I have a confession: sometimes, I'm a real know-it-all.
Back in the day, I was a highly competitive journalism student. Not only was I super ambitious with worldly dreams of becoming a foreign correspondent; I was also a very boastful, smarty-pants student reporter. I was majoring in both English literature and journalism, and loved to show of my flair for big, fancy words that the average person wouldn't understand.
Understandably, my tutors and editors would hand back my writing assignments with big, red strikes through my cherished prose. It seemed not everyone appreciated my "wordiness". I was very confused, and couldn't stand the KISS (Keep It Simple, Stupid) rule. I was educated university student, dammit, and I wanted to show off.
I asked my tutors what the deal was. Why didn't they like my writing? Why couldn't I use words like 'utilisation' rather than 'used'? Was it really so bad that I kept going over the word limit? What was wrong with a bit of vocabulary building?
Their answer? People would stop reading what I was writing if I didn't stop writing for my ego. If you don't appeal to your reader's interest, you're going to end up in the bin.
And I'd wager that if you're reading this, then you might be having the same problem with your blog engagement.
The key to increased blog engagement? Write for your audience, not your ego or the critics.
As a journalism major, I was committing a major news reporting no-no. I was supposed to be reporting on a local council meeting, but would get carried away and cover the bickering of parliamentary opponents as a way to display by humorous pizzazz.
As a copywriter, some of the same rules apply. And this big no-no? It's stuck with me since.
As an enthusiastic writer with a love for the richness of the English language, it was easy for me to get caught up in my thesaurus. But what I was actually doing was writing to please myself and to impress other smarty-pants, and not to inform and entertain my audience.
The inverted style of journalism reporting.
Why should you blog for your customers?
Creating content is fun. It's part of our daily routine to document our day-to-day business: a smoothie on Instagram there, a passive-aggressive update here, and where would we be without the cats of YouTube?
In 2016, engaging content marketing (of which blogging is a huge part) is today's #1 form of marketing. Why?
- 200 million people use ad blockers. (PageFair, 2015)
- Content marketing leaders see 7.8x more site traffic than those who don't. (KaPost, 2015)
- Content marketing costs 62% less than outbound marketing and it generates more than three times as many leads. (Demand Metric, 2015)
The goal behind content marketing is to attract, engage and retain customers by creating content that is useful to them. To you, your social media posts (content) are valuable. They’re funny, they’re insightful, and they give you a creative outlet.
But what if you're blogging for your business in the hopes to attract and connect with more potential customers, like 74% of Australian B2Cs are?
The key to creating shareable, quality content that your customers (audience) will share is by creating something that has a laser-like focus on their needs, wants and concerns. Roman philosopher Cicero once said,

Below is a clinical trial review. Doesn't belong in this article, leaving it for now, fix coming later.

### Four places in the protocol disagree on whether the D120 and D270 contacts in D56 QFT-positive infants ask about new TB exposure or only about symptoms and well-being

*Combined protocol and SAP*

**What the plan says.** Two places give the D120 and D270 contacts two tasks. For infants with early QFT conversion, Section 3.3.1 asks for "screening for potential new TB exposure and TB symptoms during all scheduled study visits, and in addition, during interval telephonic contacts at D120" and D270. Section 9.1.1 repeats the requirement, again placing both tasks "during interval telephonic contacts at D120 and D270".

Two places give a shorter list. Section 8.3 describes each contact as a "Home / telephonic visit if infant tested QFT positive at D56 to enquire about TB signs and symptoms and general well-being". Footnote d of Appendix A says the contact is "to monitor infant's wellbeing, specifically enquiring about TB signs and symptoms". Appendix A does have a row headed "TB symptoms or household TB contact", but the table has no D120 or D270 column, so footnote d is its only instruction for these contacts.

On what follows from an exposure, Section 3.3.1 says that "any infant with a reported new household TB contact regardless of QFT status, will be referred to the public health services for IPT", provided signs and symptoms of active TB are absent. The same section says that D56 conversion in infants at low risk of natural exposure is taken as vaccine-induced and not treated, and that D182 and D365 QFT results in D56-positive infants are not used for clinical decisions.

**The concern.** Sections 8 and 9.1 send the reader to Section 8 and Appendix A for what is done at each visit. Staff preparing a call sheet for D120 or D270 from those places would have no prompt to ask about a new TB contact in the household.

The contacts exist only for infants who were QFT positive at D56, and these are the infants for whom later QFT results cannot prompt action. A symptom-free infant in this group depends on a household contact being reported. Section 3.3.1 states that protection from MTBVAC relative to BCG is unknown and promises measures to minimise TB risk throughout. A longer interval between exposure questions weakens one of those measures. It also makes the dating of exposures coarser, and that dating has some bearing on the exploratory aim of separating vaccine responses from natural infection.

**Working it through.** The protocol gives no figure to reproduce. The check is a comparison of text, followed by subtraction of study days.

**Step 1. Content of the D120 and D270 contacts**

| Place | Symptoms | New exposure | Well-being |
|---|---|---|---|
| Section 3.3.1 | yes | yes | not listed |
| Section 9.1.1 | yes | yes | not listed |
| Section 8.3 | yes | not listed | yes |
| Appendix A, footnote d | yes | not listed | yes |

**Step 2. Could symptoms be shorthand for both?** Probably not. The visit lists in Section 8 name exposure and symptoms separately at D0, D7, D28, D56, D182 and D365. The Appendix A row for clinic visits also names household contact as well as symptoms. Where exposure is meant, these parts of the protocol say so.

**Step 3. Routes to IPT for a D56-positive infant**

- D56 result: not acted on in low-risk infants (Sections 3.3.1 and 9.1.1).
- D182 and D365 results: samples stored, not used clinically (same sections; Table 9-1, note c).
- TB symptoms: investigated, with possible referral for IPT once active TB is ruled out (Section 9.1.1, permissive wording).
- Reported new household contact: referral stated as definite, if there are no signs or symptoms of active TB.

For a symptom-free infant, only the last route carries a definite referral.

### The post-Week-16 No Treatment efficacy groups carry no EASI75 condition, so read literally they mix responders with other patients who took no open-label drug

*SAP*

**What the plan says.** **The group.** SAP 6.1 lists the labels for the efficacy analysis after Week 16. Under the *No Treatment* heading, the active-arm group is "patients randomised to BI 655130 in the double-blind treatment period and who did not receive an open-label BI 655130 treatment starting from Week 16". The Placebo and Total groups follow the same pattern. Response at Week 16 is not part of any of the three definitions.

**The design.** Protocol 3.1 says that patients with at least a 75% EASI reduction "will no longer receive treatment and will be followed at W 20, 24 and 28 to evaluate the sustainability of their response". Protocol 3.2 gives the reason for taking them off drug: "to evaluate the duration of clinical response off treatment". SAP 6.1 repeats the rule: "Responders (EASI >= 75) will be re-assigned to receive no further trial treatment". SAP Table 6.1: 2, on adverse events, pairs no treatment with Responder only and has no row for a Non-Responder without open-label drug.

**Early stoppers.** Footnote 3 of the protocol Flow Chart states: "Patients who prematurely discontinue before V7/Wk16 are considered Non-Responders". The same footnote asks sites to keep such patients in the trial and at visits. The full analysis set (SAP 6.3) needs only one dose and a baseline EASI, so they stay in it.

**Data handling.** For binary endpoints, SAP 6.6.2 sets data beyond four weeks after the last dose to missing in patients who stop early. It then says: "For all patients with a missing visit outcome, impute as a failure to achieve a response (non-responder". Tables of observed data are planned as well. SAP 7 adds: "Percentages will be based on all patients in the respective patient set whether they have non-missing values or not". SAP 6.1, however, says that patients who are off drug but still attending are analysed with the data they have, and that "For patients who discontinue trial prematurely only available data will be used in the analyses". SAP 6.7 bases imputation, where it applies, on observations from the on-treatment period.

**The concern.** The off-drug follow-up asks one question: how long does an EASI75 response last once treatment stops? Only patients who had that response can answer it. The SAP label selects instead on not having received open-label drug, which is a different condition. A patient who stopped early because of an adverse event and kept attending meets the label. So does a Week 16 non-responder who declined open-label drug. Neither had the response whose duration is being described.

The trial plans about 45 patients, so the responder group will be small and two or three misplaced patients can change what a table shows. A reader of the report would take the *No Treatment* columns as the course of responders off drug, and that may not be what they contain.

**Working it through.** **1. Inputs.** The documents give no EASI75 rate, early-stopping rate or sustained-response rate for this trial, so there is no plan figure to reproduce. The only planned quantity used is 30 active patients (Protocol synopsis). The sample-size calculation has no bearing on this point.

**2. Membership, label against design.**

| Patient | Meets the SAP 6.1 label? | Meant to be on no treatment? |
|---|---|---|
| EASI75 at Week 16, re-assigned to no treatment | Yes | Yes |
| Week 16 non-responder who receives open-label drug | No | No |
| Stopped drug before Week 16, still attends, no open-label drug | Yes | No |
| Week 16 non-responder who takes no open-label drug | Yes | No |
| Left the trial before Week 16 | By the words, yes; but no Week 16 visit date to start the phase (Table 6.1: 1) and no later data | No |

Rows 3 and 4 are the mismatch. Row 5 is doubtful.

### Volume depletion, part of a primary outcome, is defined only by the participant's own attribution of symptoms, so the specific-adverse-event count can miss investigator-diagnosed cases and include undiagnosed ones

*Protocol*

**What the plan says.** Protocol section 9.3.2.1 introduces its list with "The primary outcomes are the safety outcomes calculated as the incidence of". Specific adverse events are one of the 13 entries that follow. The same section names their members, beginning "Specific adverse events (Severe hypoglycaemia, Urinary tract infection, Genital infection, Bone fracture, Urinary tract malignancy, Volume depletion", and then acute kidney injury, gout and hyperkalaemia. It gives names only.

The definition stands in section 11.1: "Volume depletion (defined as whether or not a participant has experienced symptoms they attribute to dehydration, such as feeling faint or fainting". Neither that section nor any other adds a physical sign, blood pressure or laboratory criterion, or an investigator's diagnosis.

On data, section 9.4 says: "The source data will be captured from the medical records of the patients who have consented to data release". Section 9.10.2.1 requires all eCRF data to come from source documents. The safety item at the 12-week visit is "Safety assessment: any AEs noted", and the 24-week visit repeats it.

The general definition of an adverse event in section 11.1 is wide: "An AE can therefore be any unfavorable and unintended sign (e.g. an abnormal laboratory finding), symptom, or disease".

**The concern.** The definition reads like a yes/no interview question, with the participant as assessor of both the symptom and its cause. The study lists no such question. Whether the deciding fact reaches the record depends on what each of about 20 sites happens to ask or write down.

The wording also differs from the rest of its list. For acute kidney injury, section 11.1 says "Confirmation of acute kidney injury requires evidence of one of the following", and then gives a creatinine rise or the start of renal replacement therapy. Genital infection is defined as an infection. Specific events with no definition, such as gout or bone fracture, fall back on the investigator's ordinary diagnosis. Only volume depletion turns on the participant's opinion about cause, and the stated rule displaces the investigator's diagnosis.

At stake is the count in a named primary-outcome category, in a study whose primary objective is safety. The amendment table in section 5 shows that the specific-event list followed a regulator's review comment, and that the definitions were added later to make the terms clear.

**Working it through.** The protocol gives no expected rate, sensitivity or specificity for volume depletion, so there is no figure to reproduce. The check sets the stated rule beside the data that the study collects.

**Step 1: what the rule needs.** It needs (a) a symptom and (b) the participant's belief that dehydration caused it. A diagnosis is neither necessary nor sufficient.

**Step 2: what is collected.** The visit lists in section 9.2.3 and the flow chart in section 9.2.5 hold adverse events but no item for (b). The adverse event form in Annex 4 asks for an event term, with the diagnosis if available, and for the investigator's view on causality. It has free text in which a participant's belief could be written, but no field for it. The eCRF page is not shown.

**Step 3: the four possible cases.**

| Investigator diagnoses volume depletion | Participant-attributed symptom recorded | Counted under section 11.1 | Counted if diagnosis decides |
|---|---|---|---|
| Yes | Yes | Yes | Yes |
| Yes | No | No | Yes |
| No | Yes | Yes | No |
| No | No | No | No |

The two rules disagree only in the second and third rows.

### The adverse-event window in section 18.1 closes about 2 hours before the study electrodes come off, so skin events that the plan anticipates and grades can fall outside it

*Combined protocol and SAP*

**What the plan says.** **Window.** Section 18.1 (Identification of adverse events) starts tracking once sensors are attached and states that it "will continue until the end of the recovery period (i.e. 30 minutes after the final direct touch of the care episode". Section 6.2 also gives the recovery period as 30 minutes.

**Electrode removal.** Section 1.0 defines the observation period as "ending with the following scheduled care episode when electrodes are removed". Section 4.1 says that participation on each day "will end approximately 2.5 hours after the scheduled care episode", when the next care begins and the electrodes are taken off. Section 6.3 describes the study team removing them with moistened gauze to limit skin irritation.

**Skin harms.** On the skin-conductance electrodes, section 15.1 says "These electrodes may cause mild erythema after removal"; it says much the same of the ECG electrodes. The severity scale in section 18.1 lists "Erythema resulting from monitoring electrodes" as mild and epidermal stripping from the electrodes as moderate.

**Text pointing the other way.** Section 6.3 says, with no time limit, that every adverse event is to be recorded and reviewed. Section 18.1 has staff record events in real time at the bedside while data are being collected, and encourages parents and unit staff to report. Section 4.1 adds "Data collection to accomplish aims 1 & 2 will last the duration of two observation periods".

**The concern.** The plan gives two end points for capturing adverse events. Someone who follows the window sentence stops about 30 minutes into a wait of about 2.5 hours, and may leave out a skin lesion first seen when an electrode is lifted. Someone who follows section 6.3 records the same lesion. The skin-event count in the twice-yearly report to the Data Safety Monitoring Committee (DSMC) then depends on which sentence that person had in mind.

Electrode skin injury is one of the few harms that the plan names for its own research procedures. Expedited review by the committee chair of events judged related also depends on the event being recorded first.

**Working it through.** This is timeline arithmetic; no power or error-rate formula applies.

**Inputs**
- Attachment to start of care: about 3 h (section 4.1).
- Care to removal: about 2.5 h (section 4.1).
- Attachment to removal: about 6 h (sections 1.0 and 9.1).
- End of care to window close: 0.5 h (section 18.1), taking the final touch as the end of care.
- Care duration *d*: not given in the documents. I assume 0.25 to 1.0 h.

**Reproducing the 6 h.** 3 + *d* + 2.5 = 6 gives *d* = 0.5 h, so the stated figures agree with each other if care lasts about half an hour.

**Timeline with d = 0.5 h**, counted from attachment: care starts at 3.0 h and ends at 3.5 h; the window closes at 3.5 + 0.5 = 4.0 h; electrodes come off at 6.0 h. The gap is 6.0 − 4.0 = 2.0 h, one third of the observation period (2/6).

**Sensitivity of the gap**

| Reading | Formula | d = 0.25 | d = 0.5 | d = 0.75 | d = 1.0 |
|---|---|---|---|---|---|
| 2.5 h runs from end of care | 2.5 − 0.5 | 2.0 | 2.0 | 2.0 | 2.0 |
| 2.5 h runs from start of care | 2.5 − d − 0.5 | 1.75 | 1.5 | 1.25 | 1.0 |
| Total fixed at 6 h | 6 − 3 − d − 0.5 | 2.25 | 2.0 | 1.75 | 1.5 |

More than 2050 years later, this golden nugget is more relevant than ever.
How to create champion content that gets outstanding blog engagement
When writing for your particular audience, consider:
Where does it hurt?
What problems does your ideal customer face, and how would you solve them? If you're a personal shopper/stylist, you could write a how-to post for the fashion-curious about incorporating formal black pants for a number of occasions, like
Stalk them (i.e. research)
Not sure how you can help them? Hang out with them online. Check out forums like Whirlpool, Facebook groups, 24/7 support communities, or even read Amazon book reviews. For example, whenever I'm trying to figure out the benefits of a technical product, I'll Google something like, "Problems with email hosting", and viola! With a bit of scrolling, I can see the problems people having with email hosting.
Learn to speak their language
Would they prefer a straightforward, short and simple blog post? Or a lively, engaging and highly anecdotal story?
Consider what they already know
What does your audience already know about the subject you're writing about? Do you need to avoid using specialist terminology, or can you assume a certain level of knowledge?
Dive deep instead of throwing spaghetti at the wall. It's hard to always reinvent the wheel, but you should aim to uncover fresh and exciting angles, insights and ideas. compare these two blogs posts:
"A single girl's guide to buying a house",
"A single girl's guide to negotiating house prices"
Whereas the first blog post is quite general and could see the writer waffling on for a bit, the second blog post is more specific and actually address a huge problem for single women in the property market.
Let your freak flag fly
As my university lectureres would say, "If you're offending someone, you're doing your job wrong." While it might be on-brand for you to upset your audience, you do need to think about how you'd make them sit up and pay attention. Steer clear of the same old pop culture references and human interest tear jerkers. If the creative concept is making your nervous, I say go for it. It could be the best idea you ever executed.
These are just some of the way that you can begin to create content that's more aligned with what your audience is after. Because after all, your content needs to serve a purpose. This includes delivering an ROI for you, yes. But by proving your value and authority through useful, engagement and compelling content, you'll then be able to watch that blog engagement soar, and turn clicks into converted customers.